Two couples in Singapore share their experiences with personal training, and how getting healthier together has benefited their relationships.
Studies have shown that couples that sweat together are likely to stay together; working out as a twosome has been shown to benefit romantic relationships by increasing couples’ emotional bonds and creating some healthy competition. Even exercising separately but sharing the common goal of getting in shape and keeping healthy can be a plus for a couple’s connection. Here’s how.
Afshan and Dhanya Thakkar
Canadian expats Afshan and Dhanya started working out with Ultimate Performance (UP) Singapore as a couple two years ago, after realising they wanted more consistency with their workouts and diets. Though Dhanya was exercising a few times a week, he found himself getting injured quite frequently and not eating as healthily as possible due to his work travel schedule; meanwhile, Afshan’s fitness regime was too “on and off” and she craved more constancy.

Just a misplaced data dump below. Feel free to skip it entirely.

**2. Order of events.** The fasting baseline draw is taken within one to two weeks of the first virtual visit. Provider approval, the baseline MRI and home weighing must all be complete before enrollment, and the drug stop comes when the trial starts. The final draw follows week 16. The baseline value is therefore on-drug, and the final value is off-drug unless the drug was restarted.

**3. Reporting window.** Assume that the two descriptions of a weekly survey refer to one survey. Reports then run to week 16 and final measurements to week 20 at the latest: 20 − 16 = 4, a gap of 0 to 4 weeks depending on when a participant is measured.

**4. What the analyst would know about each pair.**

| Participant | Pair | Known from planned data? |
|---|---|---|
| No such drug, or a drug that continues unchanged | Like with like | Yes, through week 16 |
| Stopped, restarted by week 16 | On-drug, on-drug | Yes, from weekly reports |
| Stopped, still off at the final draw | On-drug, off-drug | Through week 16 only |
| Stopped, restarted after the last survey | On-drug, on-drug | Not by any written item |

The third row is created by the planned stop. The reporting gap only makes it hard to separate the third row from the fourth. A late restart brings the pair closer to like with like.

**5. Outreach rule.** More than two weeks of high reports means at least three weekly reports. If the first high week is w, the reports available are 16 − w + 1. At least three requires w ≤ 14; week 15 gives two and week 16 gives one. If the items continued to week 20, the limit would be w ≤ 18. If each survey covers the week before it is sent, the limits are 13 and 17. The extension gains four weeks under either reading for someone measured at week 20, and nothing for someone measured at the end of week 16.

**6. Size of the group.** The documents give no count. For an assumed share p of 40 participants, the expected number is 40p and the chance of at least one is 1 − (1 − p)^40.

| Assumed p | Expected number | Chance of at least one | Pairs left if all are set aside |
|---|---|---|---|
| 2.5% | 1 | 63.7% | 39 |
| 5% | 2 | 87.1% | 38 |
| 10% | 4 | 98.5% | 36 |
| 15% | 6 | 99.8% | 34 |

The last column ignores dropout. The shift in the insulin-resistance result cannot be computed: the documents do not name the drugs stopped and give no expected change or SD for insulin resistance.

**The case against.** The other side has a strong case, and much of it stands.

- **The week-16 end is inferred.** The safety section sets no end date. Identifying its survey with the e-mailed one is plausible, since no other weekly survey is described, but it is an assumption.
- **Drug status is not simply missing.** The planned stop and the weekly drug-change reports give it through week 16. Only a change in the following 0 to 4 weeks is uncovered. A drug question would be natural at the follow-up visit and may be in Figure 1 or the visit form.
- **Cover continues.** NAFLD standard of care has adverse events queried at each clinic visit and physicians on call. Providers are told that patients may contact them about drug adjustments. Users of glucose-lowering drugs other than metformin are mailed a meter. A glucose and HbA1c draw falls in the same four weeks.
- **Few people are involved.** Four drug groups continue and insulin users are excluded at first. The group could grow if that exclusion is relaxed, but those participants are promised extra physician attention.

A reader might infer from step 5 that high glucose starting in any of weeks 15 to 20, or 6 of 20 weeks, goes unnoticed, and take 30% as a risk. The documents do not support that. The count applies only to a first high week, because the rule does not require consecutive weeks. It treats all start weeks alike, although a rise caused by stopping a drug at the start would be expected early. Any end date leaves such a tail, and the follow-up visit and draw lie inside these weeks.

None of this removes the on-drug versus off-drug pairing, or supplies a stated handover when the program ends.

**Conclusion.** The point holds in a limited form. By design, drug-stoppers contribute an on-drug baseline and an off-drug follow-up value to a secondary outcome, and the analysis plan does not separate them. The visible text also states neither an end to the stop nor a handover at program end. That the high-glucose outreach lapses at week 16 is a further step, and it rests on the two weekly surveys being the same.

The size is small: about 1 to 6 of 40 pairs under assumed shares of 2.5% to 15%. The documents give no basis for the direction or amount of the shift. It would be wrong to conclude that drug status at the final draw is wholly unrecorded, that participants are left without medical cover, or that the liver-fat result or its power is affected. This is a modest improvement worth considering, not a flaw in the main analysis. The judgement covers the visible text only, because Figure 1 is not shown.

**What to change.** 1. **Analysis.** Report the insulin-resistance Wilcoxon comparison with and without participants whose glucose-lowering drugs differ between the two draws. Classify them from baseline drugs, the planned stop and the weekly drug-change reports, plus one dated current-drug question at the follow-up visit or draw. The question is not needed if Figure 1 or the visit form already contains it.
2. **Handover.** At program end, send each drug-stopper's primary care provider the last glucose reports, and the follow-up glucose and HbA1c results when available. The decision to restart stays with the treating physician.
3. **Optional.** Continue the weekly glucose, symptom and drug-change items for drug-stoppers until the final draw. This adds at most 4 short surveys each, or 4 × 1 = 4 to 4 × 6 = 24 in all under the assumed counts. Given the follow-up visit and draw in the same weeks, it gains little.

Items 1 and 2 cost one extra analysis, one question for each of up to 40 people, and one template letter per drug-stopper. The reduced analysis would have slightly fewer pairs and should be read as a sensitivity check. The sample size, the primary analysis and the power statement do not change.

After turning to UP for help with strength training without getting injured and managing their diets, the couple began seeing major results.
“We focus on weight training for most of the sessions and end with metabolic exercises like intervals on a spinning bike, pushing a sled loaded with weight on a track or using battle ropes,” says Afshan. “The goal is always to make sure our form and posture are correct and that we are working on all body parts to ensure the weaker parts, especially stabiliser muscles, are also strengthened in the process. The weight training has had many benefits – it has helped us get better at climbing mountains, and I just did a half marathon with almost no training!”